And no developer has navigated City Hall with such success. Mr. Ross became friends with Dan Doctoroff, the former deputy mayor for economic development in the Bloomberg administration, when the two were part of a group that bought the New York Islanders in 1997. Critics argued that their relationship gave Related an inside track on development bids, but others credited the company’s appetite for complexity and a willingness to take on daunting projects.
“He understands what’s needed on the city’s side,” said Steve Spinola, president of the Real Estate Board of New York, where Mr. Ross was chairman for two years. “He’s in it for the long haul.”
SUCCESS has enriched Mr. Ross, whose net worth is an estimated $3.1 billion, according to Forbes. He owns the Miami Dolphins and though a registered Democrat, became a champion of Mitt Romney in the recent presidential campaign, donating over $100,000.
And yet Related originated from disappointment. After graduating from law school and working as a tax attorney in his native Michigan in the 1960s, Mr. Ross arrived in New York to work at the now-defunct investment bank Bear Stearns. “I was working for a Wall Street firm, and I got fired for the wrong reasons,” he said at the 92nd Street Y. “The person I was working for didn’t really realize my capabilities.”
But as Mr. Ross noted in a 2009 graduation address at Michigan University’s School of Business, which bears his name after a $100 million donation, “Bear Stearns is gone. Steve Ross is still here.”
Mr. Ross wanted his business to be sustainable, without relying on boom and bust cycles, so he focused on affordable rental housing. His first projects were small apartment complexes financed by the U.S. Department of Housing and Urban Development (HUD) in Wasaka, R.I., and Middletown, N.Y. He then closed in on New York, building in Rockland and Westchester Counties and southern Connecticut.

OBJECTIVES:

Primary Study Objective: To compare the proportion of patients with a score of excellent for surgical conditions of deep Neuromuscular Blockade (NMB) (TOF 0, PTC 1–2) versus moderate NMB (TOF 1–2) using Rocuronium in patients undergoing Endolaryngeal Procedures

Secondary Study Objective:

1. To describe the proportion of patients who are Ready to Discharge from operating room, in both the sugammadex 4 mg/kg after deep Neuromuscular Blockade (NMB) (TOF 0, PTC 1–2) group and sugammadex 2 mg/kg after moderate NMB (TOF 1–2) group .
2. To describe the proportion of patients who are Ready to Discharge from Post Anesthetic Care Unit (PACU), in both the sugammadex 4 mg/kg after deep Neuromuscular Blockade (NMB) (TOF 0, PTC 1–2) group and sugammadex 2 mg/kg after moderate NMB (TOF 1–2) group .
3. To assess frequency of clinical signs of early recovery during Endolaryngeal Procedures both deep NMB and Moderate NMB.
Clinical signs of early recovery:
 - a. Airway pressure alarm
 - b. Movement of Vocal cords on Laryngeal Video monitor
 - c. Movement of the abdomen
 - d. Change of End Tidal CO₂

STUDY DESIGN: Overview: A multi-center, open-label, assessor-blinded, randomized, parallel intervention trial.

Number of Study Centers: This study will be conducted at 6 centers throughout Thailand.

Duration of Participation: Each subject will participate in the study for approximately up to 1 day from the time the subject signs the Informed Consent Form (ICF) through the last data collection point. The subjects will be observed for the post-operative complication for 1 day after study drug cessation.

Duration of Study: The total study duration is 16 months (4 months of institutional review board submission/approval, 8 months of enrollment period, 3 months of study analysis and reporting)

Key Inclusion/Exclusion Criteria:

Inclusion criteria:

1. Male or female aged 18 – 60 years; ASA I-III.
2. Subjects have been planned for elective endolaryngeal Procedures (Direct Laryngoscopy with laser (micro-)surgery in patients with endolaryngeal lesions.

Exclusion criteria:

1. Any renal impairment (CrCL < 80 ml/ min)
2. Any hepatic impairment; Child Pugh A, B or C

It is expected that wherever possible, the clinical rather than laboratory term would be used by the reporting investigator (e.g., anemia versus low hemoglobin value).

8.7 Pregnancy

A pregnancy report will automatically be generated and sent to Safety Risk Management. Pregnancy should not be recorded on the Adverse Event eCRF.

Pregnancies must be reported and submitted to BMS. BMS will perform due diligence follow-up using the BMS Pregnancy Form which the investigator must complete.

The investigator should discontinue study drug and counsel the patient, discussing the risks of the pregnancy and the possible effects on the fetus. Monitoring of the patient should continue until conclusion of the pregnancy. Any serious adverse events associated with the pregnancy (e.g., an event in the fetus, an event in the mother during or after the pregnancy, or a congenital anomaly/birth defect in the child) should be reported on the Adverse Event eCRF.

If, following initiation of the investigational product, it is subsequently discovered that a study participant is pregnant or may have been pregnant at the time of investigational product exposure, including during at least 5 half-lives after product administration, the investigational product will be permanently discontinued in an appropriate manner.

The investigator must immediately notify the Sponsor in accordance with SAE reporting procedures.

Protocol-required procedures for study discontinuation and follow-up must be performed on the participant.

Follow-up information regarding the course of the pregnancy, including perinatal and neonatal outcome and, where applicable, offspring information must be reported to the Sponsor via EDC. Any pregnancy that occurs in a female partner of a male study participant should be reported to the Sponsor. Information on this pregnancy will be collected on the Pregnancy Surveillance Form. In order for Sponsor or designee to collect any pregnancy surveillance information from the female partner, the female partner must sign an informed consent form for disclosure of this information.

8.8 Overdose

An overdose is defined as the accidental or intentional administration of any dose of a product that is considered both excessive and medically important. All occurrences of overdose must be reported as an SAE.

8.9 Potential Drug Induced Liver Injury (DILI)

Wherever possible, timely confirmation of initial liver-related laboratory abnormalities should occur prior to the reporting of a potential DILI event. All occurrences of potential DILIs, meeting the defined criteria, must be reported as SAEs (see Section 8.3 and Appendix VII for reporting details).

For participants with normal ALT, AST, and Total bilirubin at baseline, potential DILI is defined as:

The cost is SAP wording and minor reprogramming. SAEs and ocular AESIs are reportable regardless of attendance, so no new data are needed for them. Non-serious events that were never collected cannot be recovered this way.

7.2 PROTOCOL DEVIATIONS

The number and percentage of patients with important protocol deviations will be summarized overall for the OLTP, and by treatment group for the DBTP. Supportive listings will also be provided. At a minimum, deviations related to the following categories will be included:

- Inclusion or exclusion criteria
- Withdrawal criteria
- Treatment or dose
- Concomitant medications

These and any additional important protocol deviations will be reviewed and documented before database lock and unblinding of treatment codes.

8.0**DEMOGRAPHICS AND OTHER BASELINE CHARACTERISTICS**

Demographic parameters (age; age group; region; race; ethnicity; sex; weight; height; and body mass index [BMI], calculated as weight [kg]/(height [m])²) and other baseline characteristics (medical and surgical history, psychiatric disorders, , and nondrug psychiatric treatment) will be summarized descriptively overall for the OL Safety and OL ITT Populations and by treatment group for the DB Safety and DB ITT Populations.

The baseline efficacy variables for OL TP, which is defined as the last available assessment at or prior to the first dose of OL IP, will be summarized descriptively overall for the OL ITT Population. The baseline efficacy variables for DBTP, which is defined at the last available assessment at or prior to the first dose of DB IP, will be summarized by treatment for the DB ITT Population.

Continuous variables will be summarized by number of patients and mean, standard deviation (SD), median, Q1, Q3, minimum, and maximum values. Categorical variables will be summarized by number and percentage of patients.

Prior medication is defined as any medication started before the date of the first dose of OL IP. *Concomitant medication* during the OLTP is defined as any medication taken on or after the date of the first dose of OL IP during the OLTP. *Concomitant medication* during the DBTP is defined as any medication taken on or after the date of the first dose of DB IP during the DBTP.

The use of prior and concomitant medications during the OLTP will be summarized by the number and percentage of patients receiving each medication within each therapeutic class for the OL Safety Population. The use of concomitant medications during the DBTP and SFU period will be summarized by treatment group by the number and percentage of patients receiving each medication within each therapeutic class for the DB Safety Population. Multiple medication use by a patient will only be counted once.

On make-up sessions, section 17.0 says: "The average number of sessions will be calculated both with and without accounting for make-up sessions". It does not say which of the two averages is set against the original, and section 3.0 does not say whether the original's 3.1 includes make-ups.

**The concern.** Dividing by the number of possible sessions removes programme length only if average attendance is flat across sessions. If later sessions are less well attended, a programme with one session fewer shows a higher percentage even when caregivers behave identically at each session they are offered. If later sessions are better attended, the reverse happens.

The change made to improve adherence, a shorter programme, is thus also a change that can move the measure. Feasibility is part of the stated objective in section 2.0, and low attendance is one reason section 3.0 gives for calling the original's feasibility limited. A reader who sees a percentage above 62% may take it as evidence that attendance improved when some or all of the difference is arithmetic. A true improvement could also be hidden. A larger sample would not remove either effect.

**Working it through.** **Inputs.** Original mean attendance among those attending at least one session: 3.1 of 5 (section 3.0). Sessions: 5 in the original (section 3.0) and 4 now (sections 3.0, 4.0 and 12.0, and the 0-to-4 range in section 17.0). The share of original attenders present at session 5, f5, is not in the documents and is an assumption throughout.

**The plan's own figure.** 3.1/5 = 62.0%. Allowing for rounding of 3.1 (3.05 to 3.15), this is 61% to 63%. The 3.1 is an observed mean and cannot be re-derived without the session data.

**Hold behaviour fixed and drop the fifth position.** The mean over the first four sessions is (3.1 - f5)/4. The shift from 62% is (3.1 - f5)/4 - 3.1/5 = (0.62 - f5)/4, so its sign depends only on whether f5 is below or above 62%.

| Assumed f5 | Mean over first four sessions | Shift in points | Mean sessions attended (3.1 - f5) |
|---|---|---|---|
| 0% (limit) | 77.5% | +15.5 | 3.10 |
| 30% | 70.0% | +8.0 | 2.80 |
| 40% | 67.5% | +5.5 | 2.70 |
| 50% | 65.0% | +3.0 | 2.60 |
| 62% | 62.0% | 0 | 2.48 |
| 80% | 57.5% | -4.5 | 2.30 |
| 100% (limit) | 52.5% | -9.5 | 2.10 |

Mr. Ross eventually entered Manhattan with an affordable housing project in 1976, and his big break came when he won a bid in 1980 for River Walk, a development site just north of Manhattan’s Stuyvesant Town.
Related won the rights to build some 1,800 apartments, a hotel and ample retail (a formula the company would replicate again and again), but the biggest prize was having the Related name run on the front page of The New York Times. This immediately led to more deals, in Battery Park City and on the Upper East Side. And thus his conquest of Manhattan began. “It was first survival and concentrating on a company, then it was a question of diversifying,” Mr. Ross said. “I knew I didn’t want to stay in affordable housing forever.”
In the early 1990s, Manhattan’s Union Square was nicknamed “Needle Park.” “It was really dangerous back then,” said Robert K. Futterman, chairman and CEO of Robert K. Futterman & Associates, a top retail brokerage that has worked with Related on numerous projects. “Though it was a great transportation hub, it didn’t have great retail.”